Zeit, den Euro in Ordnung zu bringen

NEW YORK – Der Euro leidet unter strukturellen Defiziten. Er hat eine Zentralbank, aber kein zentrales Finanzministerium, und die Aufsicht über das Bankensystem ist nationalen Behörden überlassen. Der Einfluss dieser Defizite ist immer stärker zu spüren und verschärft die Finanzkrise.

Ernsthaft begann der Prozess nach dem Konkurs von Lehman Brothers, als die europäischen Finanzminister es am 12.amp#160;Oktober 2008 für notwendig erachteten, der Öffentlichkeit zu versichern, dass sie keine anderen systemisch wichtigen Finanzinstitute bankrottgehen lassen würden. Da es kein zentrales Finanzministerium gibt, oblag die Aufgabe den nationalen Behörden. Diese Situation führte zu einer sofortigen und schwerwiegenden Finanzkrise in den neuen Mitgliedsstaaten der Europäischen Union, die den Euro noch nicht eingeführt hatten. Und schließlich verstärkte es die Spannungen innerhalb der Eurozone.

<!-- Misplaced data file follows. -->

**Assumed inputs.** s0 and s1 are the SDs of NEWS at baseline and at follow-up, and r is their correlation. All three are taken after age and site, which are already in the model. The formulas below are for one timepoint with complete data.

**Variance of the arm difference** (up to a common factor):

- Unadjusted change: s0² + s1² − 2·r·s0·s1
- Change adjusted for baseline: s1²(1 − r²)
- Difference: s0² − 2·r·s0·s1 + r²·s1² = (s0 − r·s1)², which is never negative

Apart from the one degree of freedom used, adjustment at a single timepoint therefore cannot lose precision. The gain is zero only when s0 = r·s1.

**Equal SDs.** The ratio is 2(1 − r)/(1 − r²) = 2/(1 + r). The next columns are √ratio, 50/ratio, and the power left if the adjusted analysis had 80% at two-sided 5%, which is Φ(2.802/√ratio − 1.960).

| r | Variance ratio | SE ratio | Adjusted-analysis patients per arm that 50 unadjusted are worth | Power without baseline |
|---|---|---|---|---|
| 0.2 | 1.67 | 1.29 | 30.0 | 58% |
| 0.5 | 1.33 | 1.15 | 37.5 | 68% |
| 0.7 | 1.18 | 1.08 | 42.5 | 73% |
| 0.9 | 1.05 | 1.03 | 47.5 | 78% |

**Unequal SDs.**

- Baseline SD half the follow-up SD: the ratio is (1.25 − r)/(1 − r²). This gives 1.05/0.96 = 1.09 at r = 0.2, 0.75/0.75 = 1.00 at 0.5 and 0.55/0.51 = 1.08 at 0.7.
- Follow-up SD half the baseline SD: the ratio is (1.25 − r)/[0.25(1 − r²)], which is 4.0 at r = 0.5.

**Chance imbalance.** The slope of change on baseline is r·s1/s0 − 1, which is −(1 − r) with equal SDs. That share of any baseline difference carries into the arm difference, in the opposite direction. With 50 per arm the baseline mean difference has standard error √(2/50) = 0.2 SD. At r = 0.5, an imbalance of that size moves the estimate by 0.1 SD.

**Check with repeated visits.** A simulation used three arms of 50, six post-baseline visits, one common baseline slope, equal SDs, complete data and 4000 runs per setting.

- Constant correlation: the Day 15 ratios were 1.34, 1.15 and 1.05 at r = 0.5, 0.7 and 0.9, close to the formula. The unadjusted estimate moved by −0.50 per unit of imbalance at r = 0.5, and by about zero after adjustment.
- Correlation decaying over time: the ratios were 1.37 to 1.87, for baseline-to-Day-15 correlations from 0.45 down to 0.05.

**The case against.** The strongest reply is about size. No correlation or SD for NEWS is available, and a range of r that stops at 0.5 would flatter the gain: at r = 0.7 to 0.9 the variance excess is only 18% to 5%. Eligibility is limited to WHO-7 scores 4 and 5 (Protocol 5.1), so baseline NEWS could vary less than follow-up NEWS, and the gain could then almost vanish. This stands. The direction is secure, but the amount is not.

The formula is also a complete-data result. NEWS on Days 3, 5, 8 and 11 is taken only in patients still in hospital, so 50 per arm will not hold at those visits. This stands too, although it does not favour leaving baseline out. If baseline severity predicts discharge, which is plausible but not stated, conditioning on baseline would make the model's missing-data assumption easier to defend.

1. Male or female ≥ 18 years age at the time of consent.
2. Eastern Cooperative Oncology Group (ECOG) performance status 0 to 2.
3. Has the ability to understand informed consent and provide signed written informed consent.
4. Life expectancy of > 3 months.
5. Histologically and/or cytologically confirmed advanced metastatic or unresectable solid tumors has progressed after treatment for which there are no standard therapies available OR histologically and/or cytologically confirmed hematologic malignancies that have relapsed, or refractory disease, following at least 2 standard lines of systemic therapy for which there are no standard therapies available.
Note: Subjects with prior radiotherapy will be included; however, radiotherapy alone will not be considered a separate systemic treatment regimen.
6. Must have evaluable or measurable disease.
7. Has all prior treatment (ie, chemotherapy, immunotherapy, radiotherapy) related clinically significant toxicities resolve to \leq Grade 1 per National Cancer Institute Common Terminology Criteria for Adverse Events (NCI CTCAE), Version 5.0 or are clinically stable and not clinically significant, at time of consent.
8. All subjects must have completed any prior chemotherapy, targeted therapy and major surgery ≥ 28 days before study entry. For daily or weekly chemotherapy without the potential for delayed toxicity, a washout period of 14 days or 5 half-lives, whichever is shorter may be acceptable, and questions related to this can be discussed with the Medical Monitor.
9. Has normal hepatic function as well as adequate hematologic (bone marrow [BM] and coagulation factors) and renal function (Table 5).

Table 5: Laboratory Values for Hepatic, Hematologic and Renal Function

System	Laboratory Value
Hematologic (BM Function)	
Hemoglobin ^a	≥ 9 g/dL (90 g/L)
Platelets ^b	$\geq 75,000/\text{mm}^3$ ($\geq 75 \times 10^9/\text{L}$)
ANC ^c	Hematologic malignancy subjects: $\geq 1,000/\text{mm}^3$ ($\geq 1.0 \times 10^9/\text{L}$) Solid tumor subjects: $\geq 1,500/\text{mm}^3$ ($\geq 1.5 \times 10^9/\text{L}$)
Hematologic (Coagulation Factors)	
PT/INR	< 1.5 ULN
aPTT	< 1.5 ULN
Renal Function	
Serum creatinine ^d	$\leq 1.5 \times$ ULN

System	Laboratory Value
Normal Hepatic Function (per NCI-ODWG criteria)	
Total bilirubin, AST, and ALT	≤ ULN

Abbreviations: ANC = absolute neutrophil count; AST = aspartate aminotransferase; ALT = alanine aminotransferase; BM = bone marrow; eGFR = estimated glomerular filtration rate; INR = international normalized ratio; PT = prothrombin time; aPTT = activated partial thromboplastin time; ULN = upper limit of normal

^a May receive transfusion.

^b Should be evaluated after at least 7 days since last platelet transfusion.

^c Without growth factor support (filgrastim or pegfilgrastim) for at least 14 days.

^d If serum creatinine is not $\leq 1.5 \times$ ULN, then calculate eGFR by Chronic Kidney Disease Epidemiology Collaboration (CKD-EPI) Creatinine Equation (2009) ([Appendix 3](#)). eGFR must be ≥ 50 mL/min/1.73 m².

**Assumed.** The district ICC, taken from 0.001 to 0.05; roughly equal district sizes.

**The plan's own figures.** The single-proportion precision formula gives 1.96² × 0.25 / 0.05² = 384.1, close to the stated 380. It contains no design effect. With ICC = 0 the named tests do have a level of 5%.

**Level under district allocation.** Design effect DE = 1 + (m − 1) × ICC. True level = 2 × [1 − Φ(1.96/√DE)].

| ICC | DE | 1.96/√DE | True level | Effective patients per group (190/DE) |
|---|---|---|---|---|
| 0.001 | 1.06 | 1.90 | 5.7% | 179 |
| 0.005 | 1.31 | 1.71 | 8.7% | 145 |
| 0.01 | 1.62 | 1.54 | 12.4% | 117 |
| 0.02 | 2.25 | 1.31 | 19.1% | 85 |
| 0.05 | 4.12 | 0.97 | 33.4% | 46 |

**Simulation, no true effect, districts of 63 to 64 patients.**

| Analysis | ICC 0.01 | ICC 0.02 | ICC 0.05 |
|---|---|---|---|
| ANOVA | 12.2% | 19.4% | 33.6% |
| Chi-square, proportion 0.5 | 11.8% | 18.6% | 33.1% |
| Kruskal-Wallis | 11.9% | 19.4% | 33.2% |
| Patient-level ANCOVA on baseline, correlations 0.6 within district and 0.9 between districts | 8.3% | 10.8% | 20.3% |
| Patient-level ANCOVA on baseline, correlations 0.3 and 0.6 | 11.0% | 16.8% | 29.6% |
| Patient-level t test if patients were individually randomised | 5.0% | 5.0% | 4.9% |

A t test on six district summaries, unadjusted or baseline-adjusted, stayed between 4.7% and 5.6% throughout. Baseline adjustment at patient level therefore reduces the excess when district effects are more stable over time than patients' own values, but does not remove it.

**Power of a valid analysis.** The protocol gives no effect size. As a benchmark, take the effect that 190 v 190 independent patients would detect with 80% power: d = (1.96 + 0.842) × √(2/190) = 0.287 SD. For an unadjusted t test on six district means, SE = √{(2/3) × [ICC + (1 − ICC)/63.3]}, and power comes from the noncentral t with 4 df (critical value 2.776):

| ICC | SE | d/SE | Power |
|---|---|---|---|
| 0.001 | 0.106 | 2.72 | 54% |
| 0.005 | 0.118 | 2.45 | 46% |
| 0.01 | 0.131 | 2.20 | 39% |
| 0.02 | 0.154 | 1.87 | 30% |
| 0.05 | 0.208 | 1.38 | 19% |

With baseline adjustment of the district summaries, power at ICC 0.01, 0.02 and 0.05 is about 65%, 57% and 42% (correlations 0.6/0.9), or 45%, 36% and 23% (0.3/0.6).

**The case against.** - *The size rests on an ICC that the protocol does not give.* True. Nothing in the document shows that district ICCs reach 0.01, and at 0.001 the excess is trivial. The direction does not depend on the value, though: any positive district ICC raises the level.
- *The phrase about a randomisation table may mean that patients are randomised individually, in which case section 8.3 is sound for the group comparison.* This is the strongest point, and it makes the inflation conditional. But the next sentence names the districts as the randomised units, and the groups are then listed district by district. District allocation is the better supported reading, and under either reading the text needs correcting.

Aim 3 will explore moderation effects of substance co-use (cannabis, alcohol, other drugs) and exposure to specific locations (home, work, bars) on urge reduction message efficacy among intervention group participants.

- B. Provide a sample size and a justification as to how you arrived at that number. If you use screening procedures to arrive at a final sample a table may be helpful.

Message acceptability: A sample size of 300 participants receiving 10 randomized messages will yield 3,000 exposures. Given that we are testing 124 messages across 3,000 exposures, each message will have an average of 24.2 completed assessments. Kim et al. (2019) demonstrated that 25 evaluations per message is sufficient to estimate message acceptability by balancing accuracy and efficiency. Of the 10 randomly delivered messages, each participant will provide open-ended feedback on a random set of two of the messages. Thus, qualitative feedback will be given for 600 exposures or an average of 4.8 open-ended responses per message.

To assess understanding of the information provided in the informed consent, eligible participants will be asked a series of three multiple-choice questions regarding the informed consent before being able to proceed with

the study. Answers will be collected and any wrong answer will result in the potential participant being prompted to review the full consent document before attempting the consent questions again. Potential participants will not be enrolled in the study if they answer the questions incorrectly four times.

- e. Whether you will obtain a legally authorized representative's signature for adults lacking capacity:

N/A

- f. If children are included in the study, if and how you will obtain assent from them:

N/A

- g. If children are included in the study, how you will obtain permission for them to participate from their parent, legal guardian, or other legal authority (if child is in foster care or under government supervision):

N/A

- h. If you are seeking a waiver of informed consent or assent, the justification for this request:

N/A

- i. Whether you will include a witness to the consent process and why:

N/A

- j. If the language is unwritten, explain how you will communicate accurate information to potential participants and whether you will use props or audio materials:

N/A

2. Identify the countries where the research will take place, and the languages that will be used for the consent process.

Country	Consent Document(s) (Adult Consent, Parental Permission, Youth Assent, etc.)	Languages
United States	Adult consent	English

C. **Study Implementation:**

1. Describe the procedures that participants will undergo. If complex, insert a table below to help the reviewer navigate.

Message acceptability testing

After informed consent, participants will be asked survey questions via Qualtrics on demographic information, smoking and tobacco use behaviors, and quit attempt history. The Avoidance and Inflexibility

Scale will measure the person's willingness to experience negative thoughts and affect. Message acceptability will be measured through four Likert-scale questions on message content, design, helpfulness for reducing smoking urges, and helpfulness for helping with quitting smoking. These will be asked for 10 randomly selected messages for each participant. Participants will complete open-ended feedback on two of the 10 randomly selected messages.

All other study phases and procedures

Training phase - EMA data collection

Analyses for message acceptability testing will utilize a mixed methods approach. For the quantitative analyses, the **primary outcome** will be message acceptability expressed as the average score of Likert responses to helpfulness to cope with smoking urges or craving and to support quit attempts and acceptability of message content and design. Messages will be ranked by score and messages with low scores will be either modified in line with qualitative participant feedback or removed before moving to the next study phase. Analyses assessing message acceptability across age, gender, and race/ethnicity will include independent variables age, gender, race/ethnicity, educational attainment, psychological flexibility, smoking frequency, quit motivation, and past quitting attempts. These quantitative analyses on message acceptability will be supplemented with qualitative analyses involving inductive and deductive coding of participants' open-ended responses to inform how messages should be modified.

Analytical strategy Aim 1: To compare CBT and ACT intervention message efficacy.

Die meisten Kredite in den neuen Mitgliedsstaaten werden durch Banken der Eurozone bereitgestellt, und die meisten Haushaltsschulden lauten auf ausländische Währungen. Als die Banken der Eurozone versuchten, ihre Heimatländer durch die Rückführung ihres Kapitals zu schützen, gerieten die osteuropäischen Währungen und Anleihenmärkte unter Druck, ihre Wirtschaft gab nach, und die Fähigkeit der Haushalte, ihre Schulden zurückzuzahlen, nahm ab. Banken, die in Osteuropa stark vertreten sind, mussten feststellen, dass ihre Bilanzen Schaden genommen hatten.

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